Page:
Supervised, unsupervised and semi-supervised learning. (a) In supervised learning, the model (blue line) is learned based on the positive and negative training examples, and the genomic region without a known class label (purple circle) is classified as positive according to the model. (b) In unsupervised learning, all examples are unlabeled, and they are grouped according to the data distribution. (c) In semi-supervised learning, information of both labeled and unlabeled examples is used to learn the parameters of the model. In this illustration, a purely supervised model (dashed blue line) classifies the purple object as negative, while a semi-supervised model that avoids cutting at regions with a high density of genomic regions (solid blue line) classifies it as positive.

Setting variation 3: Instances with independent versus dependent labels

We have been implicitly assuming that the label of each genomic region can be determined by its own set of features alone. In genome annotation, this is often unrealistic for two reasons. First, it is usually hard to define the exact span of a region. Biologically it could be fuzzy to define exactly where a functional element starts and ends (as in the case of an enhancer), and even if the span could be formally defined (as in the case of an RNA transcript), it is usually not known prior to machine learning. One may therefore consider each base separately and predict whether it overlaps a functional element or not. Second, the class labels for neighboring genomic regions/bases are not independent. For example, if a base is within an intron, the next base should be either within an intron or a splice site. In this situation, the label of a base should be predicted according its own features as well as other bases. There are standard methods for this kind of learning tasks, such as hidden Markov models.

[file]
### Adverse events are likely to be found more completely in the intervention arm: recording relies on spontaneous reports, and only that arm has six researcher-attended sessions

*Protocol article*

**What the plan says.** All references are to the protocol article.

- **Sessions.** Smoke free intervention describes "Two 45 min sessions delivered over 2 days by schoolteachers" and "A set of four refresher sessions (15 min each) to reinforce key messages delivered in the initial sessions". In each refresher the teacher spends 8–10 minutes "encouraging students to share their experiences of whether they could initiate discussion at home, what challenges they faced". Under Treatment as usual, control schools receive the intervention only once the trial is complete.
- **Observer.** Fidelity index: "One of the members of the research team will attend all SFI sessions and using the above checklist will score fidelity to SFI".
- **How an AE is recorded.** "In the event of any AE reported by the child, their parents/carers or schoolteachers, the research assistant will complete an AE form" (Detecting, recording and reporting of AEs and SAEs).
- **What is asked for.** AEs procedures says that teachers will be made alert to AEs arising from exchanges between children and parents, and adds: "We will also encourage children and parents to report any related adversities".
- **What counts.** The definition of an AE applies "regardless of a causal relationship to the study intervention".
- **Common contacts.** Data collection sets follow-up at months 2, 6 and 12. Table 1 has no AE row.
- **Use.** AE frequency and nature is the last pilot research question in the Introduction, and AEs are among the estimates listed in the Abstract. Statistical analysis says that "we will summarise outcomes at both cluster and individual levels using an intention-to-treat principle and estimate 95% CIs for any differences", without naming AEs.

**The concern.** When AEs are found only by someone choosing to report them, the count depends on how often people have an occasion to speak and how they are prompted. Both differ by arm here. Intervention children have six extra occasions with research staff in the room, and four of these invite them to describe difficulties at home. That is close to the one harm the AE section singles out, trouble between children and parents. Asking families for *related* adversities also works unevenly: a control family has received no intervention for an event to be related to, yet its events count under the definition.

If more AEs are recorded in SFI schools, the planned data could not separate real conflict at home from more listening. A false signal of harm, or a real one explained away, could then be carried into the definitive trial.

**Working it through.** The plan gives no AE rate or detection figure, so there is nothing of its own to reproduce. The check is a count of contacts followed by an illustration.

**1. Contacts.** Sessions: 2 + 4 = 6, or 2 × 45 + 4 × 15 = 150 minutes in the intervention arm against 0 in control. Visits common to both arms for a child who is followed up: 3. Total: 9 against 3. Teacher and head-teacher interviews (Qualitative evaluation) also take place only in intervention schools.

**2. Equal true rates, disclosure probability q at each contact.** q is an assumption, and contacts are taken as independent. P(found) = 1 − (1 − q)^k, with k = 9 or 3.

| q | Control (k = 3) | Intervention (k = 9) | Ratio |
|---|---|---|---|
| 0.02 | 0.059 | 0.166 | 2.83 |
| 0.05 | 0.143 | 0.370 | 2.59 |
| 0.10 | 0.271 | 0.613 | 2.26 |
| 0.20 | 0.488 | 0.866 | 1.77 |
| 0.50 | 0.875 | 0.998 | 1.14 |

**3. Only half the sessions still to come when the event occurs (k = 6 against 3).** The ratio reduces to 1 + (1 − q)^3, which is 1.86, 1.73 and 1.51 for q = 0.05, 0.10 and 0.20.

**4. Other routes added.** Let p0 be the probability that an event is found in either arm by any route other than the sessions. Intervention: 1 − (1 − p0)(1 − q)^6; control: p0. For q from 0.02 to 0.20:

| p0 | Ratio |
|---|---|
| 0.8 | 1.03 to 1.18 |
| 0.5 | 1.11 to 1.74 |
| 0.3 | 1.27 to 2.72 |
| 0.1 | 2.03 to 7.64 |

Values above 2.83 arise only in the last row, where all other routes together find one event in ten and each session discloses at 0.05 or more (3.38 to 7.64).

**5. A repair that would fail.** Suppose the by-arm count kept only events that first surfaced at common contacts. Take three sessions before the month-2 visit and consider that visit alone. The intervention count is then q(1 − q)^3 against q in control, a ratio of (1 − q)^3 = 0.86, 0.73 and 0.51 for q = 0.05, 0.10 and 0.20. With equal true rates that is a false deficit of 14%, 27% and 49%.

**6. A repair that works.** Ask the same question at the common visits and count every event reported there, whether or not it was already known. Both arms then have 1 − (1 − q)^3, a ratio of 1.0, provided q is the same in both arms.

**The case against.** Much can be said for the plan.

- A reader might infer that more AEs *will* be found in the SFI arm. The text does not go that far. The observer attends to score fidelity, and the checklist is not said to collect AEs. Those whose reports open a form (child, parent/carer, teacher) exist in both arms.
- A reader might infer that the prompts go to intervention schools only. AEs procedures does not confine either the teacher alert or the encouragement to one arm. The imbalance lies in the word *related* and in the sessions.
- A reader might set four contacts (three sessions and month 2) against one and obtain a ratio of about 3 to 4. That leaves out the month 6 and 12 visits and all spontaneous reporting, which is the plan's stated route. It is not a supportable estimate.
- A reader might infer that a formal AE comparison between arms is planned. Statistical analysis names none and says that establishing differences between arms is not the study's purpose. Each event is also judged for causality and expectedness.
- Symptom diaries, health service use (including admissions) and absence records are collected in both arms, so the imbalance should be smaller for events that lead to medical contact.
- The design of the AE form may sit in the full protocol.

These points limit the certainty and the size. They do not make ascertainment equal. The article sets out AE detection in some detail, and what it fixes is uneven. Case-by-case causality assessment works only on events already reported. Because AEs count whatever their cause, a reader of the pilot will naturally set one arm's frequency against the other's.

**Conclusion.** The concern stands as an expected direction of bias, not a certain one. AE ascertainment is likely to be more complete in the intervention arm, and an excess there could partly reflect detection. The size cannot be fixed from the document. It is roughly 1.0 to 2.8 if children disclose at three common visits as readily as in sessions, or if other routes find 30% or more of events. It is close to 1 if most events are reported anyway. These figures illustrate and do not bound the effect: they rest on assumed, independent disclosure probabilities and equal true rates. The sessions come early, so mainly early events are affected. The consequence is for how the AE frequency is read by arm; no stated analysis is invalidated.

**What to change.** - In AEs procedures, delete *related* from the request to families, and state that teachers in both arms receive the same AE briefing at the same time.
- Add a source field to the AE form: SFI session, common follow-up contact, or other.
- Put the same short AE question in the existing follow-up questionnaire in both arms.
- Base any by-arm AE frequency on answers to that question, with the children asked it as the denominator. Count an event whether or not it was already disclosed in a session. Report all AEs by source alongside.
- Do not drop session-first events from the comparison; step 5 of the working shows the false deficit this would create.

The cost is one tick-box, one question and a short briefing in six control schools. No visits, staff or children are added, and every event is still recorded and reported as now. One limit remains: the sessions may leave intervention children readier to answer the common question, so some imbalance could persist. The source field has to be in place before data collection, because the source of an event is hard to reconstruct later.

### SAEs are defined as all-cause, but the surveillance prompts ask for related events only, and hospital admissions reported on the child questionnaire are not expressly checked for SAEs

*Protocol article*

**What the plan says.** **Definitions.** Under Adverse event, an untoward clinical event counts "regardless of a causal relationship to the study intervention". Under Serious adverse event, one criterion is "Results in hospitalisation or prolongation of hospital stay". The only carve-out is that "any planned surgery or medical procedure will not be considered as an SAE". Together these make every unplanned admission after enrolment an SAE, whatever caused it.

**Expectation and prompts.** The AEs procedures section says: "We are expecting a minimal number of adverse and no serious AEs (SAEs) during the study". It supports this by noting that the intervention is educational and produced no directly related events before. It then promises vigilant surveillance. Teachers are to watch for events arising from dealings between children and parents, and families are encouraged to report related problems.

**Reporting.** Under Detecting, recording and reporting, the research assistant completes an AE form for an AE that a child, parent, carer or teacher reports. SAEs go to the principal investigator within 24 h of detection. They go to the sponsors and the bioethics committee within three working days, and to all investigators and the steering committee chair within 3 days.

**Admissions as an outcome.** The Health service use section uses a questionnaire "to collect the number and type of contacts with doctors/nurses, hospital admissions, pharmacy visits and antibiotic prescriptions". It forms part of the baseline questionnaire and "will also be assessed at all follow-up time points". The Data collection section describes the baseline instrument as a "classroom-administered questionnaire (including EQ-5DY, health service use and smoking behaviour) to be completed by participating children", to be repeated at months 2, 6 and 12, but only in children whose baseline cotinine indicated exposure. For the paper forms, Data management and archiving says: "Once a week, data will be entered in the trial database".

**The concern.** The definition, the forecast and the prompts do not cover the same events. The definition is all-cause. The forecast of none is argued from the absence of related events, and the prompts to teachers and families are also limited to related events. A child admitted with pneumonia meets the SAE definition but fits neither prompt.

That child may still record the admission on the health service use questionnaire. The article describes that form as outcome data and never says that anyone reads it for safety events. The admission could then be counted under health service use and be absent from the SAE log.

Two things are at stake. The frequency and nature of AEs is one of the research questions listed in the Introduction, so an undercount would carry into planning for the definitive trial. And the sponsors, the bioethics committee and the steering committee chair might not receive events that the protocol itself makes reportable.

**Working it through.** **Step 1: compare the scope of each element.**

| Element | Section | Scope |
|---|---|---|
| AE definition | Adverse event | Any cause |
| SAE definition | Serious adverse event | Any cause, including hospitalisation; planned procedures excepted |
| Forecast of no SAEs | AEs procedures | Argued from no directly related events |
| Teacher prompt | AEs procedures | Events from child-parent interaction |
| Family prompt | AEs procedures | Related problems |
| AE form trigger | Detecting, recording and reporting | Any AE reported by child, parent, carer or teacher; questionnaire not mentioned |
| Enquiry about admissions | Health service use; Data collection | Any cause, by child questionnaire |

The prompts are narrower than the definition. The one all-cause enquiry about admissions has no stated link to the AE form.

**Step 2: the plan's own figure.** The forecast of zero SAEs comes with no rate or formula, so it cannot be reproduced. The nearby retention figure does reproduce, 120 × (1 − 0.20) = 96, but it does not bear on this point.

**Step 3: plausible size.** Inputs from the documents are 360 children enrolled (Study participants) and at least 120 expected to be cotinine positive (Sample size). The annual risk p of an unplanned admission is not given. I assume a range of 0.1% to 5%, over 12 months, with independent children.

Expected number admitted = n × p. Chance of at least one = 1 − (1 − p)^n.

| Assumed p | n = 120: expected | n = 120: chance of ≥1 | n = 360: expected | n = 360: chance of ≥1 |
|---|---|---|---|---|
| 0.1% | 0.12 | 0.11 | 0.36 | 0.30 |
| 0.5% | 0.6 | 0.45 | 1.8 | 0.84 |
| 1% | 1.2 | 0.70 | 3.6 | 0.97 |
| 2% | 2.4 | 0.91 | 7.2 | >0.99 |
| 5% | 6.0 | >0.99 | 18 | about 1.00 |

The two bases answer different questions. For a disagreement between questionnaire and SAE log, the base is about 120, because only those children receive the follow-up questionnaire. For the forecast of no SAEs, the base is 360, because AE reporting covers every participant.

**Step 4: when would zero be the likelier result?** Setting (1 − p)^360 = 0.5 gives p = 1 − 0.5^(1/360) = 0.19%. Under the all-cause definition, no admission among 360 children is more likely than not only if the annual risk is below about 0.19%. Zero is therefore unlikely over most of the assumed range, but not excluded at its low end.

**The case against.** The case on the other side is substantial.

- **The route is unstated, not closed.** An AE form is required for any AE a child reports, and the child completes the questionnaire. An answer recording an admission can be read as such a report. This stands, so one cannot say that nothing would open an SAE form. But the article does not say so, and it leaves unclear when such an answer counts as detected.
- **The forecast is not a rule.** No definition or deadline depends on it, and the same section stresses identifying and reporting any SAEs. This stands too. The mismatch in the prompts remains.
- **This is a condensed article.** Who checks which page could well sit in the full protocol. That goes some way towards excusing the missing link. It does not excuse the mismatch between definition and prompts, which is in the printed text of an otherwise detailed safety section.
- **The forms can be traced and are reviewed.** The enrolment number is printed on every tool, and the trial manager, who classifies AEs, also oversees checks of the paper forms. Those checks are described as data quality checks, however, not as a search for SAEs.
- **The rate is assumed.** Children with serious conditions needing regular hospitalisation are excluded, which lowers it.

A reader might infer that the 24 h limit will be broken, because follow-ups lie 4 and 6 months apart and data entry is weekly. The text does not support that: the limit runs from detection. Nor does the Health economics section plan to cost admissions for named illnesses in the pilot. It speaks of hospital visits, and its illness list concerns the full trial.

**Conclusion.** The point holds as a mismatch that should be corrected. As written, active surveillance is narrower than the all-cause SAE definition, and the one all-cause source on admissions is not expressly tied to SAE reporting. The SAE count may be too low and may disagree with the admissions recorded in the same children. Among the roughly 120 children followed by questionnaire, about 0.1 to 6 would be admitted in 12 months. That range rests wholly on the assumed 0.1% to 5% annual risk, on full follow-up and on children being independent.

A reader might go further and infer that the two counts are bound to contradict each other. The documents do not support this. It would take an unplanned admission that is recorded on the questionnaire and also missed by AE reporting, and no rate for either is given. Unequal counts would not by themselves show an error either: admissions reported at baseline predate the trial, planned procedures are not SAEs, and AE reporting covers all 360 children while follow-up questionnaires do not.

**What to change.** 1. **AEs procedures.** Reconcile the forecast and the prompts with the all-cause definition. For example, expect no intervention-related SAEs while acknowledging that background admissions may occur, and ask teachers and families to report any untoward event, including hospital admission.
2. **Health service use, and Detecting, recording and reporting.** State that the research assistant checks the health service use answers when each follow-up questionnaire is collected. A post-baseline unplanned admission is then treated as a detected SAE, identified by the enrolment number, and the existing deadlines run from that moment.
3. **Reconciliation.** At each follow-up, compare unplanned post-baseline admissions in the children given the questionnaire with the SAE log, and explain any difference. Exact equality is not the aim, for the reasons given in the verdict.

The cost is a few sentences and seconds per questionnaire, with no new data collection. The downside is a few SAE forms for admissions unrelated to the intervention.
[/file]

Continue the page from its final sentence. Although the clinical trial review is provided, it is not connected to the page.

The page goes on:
chromatin immunoprecipitation followed by microarrays


chromatin immunoprecipitation followed by high-throughput sequencing


cis-regulatory module


long non-coding RNA




non-coding RNA


high-throughput cDNA sequencing


Self-Organizing Map


transcription factor.


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KYY is partially supported by the Hong Kong Research Grants Council General Research Fund CUHK418511.

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Yip, K.Y., Cheng, C. & Gerstein, M. Machine learning and genome annotation: a match meant to be?. Genome Biol 14, 205 (2013).

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  • Machine Learning
  • Hide Markov Model
  • Random Forest
  • Genome Annotation
  • Machine Learning Method